What Made Gold Break Out?

Tue, Jan 31, 2012 - 12:00am

Last week, gold broke through heavy overhead resistance, as did silver, to look very positive for the days ahead. Many technical analysts didn’t feel that gold had that kind of momentum but then came the break. It wasn’t a struggling break; it was robust sweeping resistance aside as though it wasn’t even there.

Fed’s Announcement Last Week

You’re probably saying now that it was the announcement from the Fed that interest rates would be held at current levels for another year more, through to the end of 2014. The superficial assumption is that this means that the dollar will earn nothing, so risk assets should outperform dollar deposits. That’s true, but a great deal more was implied in their statement (as we detailed in the latest issues of the Gold Forecaster & Silver Forecaster). The Fed pointed to long rates rising to above 4% over time, while inflation remained at 2% –and could fall further. Why?

If long-term rates are going to rise while inflation is dropping and short-term rates are flat, it’s more than likely that there will be a robust recovery. In those conditions it is more than likely that it is the dollar that will become suspect with dollar investors moving out of Treasuries. This could cause long-term rates to rise as they sell. The dollar would suffer in the process. What’s of considerable importance is that a rise in long-term rates means that the Treasury markets will fall to reflect interest rate rises. Currently, long-term bonds are at very high prices, so a fall could prove particularly harmful to those markets as well as the broad economy –including housing at a time when that will hurt that struggling market even more.

It is difficult not to see a sad picture for both the dollar and other facets of the developed world economies going forward, despite the noble efforts of the Fed.

What Made Gold, Silver Rise Beyond the Announcement

Investors who are aware that the U.S. gold market is not the hub of the gold market, must be asking why did the price jump in U.S. time? The sophisticated nature of the developed world market allows the U.S. trading markets to act like the waves on the sea shore and move prices quickly and dramatically. It takes the 24-hour market to smooth out the moves to reflect the true demand and supply picture. That’s why London pulled back the gold price on Monday this week. But the jump of $65 after the announcement reflected short covering and new long positions being established in those markets. The jump through $1,700 has been held in position and looks like staying there now.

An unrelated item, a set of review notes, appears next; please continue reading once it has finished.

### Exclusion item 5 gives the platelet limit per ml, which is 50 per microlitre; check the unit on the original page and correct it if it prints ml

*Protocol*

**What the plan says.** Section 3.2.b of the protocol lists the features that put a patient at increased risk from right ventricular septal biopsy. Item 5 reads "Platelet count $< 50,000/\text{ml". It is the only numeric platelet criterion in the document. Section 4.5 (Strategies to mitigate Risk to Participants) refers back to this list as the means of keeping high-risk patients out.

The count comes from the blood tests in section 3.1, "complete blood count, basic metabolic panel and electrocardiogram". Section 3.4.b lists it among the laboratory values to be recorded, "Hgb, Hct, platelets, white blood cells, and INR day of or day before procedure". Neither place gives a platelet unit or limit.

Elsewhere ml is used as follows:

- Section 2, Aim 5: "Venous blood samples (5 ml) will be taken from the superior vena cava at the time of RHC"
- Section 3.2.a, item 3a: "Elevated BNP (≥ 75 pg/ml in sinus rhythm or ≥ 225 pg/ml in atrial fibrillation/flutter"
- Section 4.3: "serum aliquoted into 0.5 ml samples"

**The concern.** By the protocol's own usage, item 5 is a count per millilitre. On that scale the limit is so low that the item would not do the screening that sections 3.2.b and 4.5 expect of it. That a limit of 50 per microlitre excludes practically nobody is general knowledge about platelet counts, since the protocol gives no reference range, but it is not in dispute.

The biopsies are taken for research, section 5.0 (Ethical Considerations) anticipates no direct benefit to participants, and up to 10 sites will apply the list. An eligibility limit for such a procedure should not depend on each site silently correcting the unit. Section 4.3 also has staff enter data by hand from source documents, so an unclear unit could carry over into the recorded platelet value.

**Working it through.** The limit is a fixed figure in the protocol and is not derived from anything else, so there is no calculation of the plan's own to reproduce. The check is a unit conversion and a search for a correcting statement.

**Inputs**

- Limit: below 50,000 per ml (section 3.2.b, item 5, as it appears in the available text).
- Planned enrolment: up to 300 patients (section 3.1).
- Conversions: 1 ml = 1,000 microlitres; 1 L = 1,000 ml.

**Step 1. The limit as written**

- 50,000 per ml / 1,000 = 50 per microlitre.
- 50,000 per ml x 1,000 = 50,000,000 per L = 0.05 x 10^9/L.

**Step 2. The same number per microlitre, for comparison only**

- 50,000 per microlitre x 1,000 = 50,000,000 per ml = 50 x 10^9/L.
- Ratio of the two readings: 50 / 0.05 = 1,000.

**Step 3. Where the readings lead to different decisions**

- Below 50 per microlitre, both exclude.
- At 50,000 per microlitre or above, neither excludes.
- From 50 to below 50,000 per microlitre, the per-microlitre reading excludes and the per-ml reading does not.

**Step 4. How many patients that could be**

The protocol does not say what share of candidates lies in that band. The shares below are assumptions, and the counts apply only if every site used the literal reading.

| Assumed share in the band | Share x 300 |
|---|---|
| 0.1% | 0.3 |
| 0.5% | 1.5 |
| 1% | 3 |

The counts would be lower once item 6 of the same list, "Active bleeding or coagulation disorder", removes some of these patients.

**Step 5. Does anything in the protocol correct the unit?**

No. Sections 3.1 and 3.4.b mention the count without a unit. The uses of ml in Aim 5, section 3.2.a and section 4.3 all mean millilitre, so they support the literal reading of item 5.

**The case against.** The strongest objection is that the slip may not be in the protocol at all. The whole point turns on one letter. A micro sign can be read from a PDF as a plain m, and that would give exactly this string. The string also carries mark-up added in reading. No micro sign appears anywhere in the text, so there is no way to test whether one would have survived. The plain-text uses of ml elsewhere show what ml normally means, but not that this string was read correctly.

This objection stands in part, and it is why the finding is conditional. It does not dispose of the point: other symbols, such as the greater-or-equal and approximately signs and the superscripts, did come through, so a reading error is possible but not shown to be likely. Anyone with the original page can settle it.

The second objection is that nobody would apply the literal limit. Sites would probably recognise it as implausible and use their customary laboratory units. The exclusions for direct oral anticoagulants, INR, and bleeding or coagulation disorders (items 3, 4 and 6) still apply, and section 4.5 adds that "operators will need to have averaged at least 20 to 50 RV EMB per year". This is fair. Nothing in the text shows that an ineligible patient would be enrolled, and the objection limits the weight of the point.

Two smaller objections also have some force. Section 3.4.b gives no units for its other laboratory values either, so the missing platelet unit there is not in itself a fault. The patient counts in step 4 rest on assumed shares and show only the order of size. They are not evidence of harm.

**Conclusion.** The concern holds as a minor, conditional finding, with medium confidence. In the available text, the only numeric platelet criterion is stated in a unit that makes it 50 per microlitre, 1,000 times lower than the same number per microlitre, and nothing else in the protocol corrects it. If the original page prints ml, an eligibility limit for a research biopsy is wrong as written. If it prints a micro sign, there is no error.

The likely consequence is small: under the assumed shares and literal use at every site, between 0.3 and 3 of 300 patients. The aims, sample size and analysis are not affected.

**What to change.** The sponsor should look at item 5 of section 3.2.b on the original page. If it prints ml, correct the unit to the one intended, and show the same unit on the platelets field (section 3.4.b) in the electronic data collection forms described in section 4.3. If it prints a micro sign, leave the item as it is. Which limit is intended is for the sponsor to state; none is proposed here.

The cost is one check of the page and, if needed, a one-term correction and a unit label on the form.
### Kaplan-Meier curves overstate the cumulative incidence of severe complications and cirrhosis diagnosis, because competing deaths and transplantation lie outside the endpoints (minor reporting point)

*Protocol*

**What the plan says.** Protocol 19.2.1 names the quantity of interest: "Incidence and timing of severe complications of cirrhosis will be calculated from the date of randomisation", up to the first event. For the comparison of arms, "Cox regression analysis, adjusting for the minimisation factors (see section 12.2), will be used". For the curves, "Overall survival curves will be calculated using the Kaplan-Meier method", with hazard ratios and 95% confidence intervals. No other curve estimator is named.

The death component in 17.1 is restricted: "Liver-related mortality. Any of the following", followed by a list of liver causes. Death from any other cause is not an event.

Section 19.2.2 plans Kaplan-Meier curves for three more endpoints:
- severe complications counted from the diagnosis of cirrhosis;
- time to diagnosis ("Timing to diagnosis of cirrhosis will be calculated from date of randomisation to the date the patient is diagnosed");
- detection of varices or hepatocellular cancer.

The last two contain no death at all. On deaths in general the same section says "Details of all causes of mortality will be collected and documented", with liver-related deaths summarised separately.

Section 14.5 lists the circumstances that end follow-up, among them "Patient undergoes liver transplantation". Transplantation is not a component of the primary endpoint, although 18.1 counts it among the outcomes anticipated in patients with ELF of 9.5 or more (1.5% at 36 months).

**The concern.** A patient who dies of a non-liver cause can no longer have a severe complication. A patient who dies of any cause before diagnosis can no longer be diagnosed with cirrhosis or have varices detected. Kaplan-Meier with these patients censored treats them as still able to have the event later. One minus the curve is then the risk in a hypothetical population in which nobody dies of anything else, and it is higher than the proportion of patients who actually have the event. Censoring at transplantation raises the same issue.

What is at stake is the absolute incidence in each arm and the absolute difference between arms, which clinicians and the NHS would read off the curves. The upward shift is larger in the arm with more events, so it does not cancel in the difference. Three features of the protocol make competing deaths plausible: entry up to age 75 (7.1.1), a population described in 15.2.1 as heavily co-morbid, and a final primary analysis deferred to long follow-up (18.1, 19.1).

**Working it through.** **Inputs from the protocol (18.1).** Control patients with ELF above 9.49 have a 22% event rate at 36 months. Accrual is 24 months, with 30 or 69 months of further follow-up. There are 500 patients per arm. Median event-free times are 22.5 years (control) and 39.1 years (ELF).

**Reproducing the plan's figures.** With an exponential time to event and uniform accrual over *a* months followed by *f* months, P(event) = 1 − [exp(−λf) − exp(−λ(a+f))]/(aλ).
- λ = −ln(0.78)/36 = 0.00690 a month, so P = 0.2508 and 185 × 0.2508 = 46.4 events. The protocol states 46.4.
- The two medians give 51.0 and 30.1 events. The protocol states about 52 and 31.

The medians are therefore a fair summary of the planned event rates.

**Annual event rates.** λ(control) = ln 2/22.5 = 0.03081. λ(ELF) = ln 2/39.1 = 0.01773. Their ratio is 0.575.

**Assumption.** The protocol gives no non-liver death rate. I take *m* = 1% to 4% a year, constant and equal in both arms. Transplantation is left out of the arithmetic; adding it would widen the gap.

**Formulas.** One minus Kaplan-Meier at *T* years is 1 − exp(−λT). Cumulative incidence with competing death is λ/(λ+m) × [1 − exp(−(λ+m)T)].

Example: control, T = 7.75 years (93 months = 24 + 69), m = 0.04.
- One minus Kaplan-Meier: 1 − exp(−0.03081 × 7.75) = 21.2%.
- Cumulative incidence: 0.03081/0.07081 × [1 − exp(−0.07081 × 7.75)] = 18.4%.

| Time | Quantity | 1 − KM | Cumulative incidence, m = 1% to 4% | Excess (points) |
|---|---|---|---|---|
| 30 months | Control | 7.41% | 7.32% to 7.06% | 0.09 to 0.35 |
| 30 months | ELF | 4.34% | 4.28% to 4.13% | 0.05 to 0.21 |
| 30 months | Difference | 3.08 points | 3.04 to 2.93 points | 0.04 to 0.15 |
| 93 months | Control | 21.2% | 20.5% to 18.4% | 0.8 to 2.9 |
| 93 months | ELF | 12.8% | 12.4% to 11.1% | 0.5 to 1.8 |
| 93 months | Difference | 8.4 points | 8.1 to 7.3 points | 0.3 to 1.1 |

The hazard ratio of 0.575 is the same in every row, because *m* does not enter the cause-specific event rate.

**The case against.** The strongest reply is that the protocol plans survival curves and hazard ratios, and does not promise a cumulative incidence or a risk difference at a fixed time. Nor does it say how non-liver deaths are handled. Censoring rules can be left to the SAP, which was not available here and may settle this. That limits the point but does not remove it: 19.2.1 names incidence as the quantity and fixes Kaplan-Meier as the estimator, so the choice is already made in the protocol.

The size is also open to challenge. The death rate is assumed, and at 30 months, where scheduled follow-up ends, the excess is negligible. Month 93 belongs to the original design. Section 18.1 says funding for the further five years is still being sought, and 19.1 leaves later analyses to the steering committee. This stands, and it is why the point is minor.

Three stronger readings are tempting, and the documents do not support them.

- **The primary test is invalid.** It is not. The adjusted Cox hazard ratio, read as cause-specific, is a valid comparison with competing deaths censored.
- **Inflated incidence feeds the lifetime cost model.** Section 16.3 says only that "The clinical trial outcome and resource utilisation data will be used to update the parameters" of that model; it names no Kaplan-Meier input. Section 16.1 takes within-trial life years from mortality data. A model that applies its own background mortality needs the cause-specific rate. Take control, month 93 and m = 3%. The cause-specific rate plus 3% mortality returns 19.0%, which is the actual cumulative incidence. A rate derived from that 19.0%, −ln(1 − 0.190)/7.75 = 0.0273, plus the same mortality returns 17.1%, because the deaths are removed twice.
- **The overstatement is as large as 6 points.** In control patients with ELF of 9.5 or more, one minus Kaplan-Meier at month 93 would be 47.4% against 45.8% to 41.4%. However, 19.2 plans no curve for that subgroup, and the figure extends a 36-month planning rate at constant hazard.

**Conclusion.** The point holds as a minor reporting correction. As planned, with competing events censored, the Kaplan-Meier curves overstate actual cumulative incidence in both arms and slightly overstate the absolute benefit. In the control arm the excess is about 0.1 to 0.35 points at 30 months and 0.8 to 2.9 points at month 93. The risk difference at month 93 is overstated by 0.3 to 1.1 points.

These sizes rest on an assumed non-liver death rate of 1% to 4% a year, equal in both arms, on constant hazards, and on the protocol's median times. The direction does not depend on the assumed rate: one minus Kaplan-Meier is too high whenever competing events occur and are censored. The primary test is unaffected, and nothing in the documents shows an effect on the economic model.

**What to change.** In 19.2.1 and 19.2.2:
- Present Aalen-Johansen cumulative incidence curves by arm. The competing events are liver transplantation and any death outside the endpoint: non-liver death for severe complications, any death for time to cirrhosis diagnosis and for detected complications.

The gold market did feel that Chinese buying would stop when the Lunar New Year holiday started there, but this was not the case. Buying jumped heavily in China. The picture coming is that gold sales in the retail sector are more than 50% higher than last year confirming the tidal nature of this essentially one-way market. Now combine this with a stronger Indian Rupee, which has resuscitated Indian demand, and Asia demand greatly contributed to the leap in gold and silver prices.

What’s also frequently overlooked is that both Chines and Indian demand is oblivious to the trials and tribulations of the U.S. dollar. The Chinese see Yuan prices, Yuan inflation and the excellent performance of the gold price over the last few years in the Yuan, which Asia now firmly believes will continue on into the future. They’re investing in a safe, proven investment, which is doing what savings should do. Deposits at banks are not. Stock Exchanges are too volatile and take too much knowledge for the unsophisticated Asian investor. And why should they go to all that trouble when they don’t have to. Gold is doing the job they want, so why look elsewhere?

In the developed world where the Technical picture exerts such an influence, many investors are still sitting open-mouthed at the ease with which the gold price brushed aside resistance, which is now support. The Technical picture has become very positive. Of itself this will influence developed world investors contemplating precious metal. On the broad front, the developed world will not supplements global demand and selling will retreat. With demand and supply being as it is, this change of attitude could have a disproportionate effect. So we ask, “here will the gold price move to now?”

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